Surely, the Adventist conscience capitulated to the Zeitgeist within Nazi Germany!
Yet I do not believe that your larger point does not follow from this. You assert that believers and promoters of the soon coming of Christ surely cannot see themselves in the “remnant” description of the apocalypse. You conclude that the momumental failures of such believers and the those within the German Adventist organizational infrastructure invalidate such an ascription. You, like Hartiapp see this ascription as “[a] claim to exclusivity [that] has been invalidated by life.”
I beg to differ even while I accept that “the church” in Germany caved into the zeitgeist because the so-called fundamentals had lost their fundamental weight. Our church in Germany faced a crisis to which it responded by silence, acquiescence, and denial. The problem was church-wide, that is in Germany.
I wish to make the following point:
- You object to the term “remnant church.” I do too. Yet I wholheartedly value the apocalyptic remant theology. And I see real value in the term “emerging remnant” as it is used by both Charles Bradford, and before him by Fernando Canale. The term “emerging remnant” places the emphasis where it belongs, on individuals who experience and demonstrate a quality of faith amid apostasy and on an emerging collective of faithful individuals. The emphasis is not on the Adventist institutional ecclesial body, as represented by the GC of SDA’s or any of its sub-divisions. The SDA organizational machinery is a key mission driver that will involve such faithful people. Yet there are many who names are on Adventist church membership lists who have not as yet joined this ‘remnant.’ The gospel net the ‘remnant’ use collects fish both good and bad.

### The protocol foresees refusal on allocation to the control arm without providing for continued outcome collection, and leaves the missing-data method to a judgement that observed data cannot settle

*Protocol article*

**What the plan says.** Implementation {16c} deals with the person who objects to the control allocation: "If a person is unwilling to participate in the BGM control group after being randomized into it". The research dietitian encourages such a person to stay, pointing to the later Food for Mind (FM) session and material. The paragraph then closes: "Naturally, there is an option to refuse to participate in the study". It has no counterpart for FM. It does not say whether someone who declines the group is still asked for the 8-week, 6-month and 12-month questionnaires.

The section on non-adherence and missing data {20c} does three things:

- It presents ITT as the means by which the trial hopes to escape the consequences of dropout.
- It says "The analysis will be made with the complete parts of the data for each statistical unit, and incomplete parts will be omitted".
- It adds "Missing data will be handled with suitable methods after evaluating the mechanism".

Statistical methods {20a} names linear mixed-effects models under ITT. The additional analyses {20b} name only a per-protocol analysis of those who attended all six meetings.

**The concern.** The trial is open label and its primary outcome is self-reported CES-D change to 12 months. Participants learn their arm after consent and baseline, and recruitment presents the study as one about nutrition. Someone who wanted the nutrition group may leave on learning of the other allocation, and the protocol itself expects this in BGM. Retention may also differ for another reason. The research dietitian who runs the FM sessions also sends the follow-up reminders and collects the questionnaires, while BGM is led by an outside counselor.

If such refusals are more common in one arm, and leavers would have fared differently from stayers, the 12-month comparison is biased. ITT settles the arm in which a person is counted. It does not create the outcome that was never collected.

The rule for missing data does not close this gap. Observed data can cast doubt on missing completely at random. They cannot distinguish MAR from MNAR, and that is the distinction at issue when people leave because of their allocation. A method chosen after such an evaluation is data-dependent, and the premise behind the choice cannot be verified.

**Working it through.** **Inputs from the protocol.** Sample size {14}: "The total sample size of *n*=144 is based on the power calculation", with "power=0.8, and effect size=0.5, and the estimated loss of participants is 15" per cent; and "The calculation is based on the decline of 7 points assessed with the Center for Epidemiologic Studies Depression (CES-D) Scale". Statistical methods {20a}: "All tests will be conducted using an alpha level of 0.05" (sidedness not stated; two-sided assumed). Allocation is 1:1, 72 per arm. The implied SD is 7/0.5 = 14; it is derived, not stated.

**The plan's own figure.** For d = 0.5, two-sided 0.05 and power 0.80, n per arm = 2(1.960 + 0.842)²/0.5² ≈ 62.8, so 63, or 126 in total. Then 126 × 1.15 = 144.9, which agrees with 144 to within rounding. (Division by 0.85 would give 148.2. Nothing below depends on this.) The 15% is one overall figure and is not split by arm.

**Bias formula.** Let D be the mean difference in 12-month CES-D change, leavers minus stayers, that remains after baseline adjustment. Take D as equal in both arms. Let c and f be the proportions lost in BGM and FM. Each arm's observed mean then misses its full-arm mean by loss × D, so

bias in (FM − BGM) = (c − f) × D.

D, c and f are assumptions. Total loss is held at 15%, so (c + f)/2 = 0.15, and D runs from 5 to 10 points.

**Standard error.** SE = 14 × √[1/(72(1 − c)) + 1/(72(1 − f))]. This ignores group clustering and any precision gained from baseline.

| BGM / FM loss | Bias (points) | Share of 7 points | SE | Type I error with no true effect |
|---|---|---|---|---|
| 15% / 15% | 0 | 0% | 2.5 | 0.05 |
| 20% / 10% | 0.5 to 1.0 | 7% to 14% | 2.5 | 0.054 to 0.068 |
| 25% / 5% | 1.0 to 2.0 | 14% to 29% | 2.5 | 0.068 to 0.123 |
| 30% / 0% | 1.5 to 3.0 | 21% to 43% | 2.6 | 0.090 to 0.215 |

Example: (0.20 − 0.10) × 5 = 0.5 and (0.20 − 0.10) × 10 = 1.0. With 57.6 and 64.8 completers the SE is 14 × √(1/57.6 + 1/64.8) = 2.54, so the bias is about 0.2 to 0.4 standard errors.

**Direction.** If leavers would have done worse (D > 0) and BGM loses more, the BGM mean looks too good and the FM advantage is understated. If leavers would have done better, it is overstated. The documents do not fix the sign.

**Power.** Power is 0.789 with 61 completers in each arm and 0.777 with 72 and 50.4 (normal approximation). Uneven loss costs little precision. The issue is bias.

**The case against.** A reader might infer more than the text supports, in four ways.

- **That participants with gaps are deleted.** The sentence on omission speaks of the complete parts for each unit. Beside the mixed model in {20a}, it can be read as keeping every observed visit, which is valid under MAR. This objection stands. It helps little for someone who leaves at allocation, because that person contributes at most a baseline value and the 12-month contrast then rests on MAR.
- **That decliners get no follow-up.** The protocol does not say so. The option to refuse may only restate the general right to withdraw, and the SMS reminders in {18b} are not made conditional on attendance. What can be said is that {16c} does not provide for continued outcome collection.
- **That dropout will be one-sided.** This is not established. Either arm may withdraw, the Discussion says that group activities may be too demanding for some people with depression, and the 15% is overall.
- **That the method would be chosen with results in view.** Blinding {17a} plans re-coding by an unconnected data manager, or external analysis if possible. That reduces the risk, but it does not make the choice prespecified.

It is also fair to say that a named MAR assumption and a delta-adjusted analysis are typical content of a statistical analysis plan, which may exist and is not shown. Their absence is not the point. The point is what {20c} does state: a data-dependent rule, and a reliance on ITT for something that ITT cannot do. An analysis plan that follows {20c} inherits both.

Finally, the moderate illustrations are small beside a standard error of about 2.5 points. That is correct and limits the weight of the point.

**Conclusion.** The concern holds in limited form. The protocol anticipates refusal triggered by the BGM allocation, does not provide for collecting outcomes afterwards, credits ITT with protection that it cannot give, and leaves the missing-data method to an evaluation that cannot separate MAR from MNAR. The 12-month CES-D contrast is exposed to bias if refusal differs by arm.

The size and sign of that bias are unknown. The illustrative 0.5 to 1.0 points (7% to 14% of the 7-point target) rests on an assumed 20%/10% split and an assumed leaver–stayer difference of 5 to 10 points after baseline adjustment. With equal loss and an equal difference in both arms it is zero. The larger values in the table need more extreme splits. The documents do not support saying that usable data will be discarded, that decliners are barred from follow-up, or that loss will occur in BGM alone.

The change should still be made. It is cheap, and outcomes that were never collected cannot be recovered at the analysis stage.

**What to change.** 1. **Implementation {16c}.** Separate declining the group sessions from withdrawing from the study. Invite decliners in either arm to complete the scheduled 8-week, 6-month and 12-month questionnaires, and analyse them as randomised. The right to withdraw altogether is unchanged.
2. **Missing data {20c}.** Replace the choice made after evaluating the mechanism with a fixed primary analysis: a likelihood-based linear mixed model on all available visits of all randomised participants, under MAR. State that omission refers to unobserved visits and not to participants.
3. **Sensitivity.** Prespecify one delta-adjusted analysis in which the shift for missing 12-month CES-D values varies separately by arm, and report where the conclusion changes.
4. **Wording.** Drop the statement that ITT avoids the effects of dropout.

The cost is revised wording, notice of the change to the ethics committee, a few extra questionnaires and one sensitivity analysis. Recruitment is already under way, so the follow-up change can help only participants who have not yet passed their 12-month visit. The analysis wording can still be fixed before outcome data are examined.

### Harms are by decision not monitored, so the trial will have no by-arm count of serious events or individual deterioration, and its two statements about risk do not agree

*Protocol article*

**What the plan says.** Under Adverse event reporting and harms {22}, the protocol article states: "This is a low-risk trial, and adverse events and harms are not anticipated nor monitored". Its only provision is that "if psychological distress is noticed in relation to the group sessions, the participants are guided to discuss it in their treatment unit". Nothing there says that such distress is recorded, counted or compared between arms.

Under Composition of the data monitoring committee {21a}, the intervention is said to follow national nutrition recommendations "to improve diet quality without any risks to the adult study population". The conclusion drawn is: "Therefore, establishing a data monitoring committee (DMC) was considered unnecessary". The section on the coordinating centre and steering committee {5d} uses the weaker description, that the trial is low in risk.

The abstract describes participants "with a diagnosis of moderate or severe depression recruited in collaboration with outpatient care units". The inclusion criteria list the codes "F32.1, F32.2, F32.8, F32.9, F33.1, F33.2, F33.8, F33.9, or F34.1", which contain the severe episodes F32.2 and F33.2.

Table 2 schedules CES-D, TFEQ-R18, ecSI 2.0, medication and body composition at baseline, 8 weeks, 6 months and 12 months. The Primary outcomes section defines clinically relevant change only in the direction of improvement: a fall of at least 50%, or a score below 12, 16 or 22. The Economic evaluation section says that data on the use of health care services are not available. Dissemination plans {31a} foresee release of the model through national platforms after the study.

In my writing and in my speaking I have for some years now attempted to avoid using ‘church’ terminology that would reference God’s people as an institutional entity. We must in our speaking and writing begin seeing the remnant as an emerging collective of faithful believers characterized by action as well as by deep faith commitments to their soon coming Christ…
The above re-envisioning of the remant then may avoid the pitfalls of a “theology of a self-described prophetic end-time movement.” Hans La Rondelle in his exposition of the doctrine Remnant in the Handbook of SDA Theology also avoids falling into this pitfall by speaking of the Remnant and its mission and not the Remnant and its organization.
I do not believe that the claim that you and I may be part of the remnant in its mission to the world is a claim to exclusivity.
The General Conference sees itself altogether too much as an institution, and altogether too little as a driver of mission in the world. Such institutionalism is one of the root causes of the present ordination impasse among Adventist people.